It is rare for an author’s work to be considered “timeless” so soon after that person’s death but it is obvious to even the most casual reader that there is something that sets Dahl apart from other twentieth century children’s writers (let alone his adult fiction which deserves a completely separate post). He was a creative giant in an area of literature that many intellectual pygmies have tried, and failed, to master.

What are your feelings around Roald Dahl and his creativity?

Do you have a favourite children’s author?

Creative Minds No #2


Creative people No #2 Buckminster Fuller.

“There is no energy crisis, only a crisis of ignorance.”








Image courtesy @Flickcc

I’m not sure how I came across Fuller but he has always intrigued me and as time goes onI think he was pretty amazing. He worked across multiple fields and was probably one of the first global environmentalists. I am quite biased but I think he is quite visionary and a truly original mind.

Why I have chosen him.

Born in 1895 Buckminster Fuller lived in a time that you could call pretty different to what the 21st Century looks like particularly in terms of the technological advancements and with the rapid emergence of the world wide web in recent years.  However Buckminster had a pretty amazing insight into the future technology and a great philosophy to underpin it.

One of the things that have always intrigued me about Buckminster is in regard to the development of technology. He believed in progress, particularly that of a technological kind. He was of the belief that humanity would always progress and with technology playing a key part. Therefore he believed that humans should not halt the advancement of technology but think the reverse, in that we need to ensure that this is done in an ethical and environmentally friendly way.

He coined the term Ephemeralization, which is the  ability of technological advancement to do “more and more with less and less until eventually you can do everything with nothing” As time goes on I am seeing his vision becoming pretty much the norm in many cases. For example, within the genre of music, the means to store musical data has shrunk in size, from the gramophone through the record and CD to its current incarnation on a mp3 player.

The move towards digital film watched through downloads suggests that cinema may be going the same way. Fuller had wide ranging interests, not only did he have a huge range of ecological interests, but also translated his ideas into real prototypes, especially the Dymaxion car which was not only years ahead of its time in technological terms, but also looked completely bonkers.







Image courtesy @ Flickcc

I guess it may be easy to be a “futurologist”, it’s the  getting it right that is the  only tricky bit. In his thinking about environmentalism years before such ideas became common currency,  and in his many other interests, “Bucky” as he is affectionately known, has proved time and time again his visionary genius.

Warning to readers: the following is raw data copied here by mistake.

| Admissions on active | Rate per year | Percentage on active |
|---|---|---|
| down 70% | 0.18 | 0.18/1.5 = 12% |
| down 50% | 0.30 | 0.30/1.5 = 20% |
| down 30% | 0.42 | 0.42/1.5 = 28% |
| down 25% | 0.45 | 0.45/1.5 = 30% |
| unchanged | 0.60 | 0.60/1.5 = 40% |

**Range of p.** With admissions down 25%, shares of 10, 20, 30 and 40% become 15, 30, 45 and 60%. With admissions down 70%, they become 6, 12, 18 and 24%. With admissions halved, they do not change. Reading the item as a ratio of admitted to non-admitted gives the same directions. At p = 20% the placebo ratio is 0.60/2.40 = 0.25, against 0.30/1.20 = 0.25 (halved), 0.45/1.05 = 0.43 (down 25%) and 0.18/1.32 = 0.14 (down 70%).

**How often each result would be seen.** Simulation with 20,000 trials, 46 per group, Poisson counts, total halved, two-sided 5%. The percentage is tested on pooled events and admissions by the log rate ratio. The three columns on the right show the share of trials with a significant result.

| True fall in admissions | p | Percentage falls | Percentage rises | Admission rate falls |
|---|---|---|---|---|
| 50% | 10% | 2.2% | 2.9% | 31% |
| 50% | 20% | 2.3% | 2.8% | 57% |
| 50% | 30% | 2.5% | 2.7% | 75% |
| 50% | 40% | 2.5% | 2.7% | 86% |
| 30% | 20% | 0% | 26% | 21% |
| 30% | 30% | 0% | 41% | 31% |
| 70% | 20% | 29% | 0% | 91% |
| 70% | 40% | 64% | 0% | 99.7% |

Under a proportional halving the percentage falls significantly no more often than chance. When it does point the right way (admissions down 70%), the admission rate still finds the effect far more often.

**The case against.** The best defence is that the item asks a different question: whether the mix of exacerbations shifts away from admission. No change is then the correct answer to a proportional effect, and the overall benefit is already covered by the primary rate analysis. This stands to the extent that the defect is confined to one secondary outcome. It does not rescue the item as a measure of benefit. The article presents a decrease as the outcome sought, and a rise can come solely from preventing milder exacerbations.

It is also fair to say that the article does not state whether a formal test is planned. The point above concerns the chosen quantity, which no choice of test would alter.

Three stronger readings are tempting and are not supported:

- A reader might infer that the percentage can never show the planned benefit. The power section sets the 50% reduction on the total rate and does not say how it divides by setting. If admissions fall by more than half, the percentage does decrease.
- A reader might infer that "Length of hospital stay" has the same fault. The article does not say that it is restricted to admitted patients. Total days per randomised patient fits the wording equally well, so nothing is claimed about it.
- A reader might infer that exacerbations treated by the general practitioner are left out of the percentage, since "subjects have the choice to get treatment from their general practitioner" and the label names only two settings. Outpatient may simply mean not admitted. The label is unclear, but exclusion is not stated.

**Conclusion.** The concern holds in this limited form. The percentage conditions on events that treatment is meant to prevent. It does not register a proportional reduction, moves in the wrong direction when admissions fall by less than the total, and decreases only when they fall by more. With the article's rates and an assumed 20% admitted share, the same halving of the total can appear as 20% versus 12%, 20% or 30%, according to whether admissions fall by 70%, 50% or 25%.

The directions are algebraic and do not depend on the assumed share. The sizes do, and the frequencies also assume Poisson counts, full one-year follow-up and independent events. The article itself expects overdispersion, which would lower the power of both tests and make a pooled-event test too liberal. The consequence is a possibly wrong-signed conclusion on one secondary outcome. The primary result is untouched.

Links you might find interesting

The Buckminster Institute

Buckminster On Wikipedia

Everything I know-Buckminster Fuller 1975


Creative Minds


Creative Minds

Source: Photo @ Flickcc Creative Minds

As the PLPconnectU project moves along, our PLP Creativity Team has created a Blog thanks to Mel Cashen who is leading the project.

This got me thinking about ways I could contribute on a regular basis whilst also reflecting and musing on what it means to be creative.

So…every week I will write a small post on creative people past and present, from the more obvious through to the less well known and more obscure. (I am interested in the more obscure) I hope that the posts will generate some discussion and hopefully some more suggestions as to who to add to the list.

Remember all musings are my own and I am merely attempting to get my own creative mind flowing…

So here goes my first Creative Minds post

Creative Minds Number #1 – Abba

The Swedish pop group Abba came to the world’s attention when they won the European Song Contest in 1974. Formed in 1972 and up until their break up in 1983 they wrote and had numerous hits in counties all over the world, selling well over 375 million records during their career and still selling well today.

Whether it was creating a song in upbeat disco like “Dancing Queen” to writing about more down beat issues in  “The Winner Takes it All”  they created pop songs that were very much uniquely their own. Musically they drew not only on pop music that had gone before, but also on folk and classical music. Their songs are catchy enough to be loved by all ages, and also sophisticated enough to bear many repeated listens. (On my behalf!)

For me, they are a truly great and creative pop group. They made, what I think would be hard, seem effortless and so much fun. Their creativity still entertains generations today and as their stage shows and films  demonstrate, they have provided creative inspiration for many who have come after.

Source: Photo @ Flickcc Waterloo

What do you think about Abba being the first of my Creative Minds?

Do you have any suggestions of creative people I could add to my list?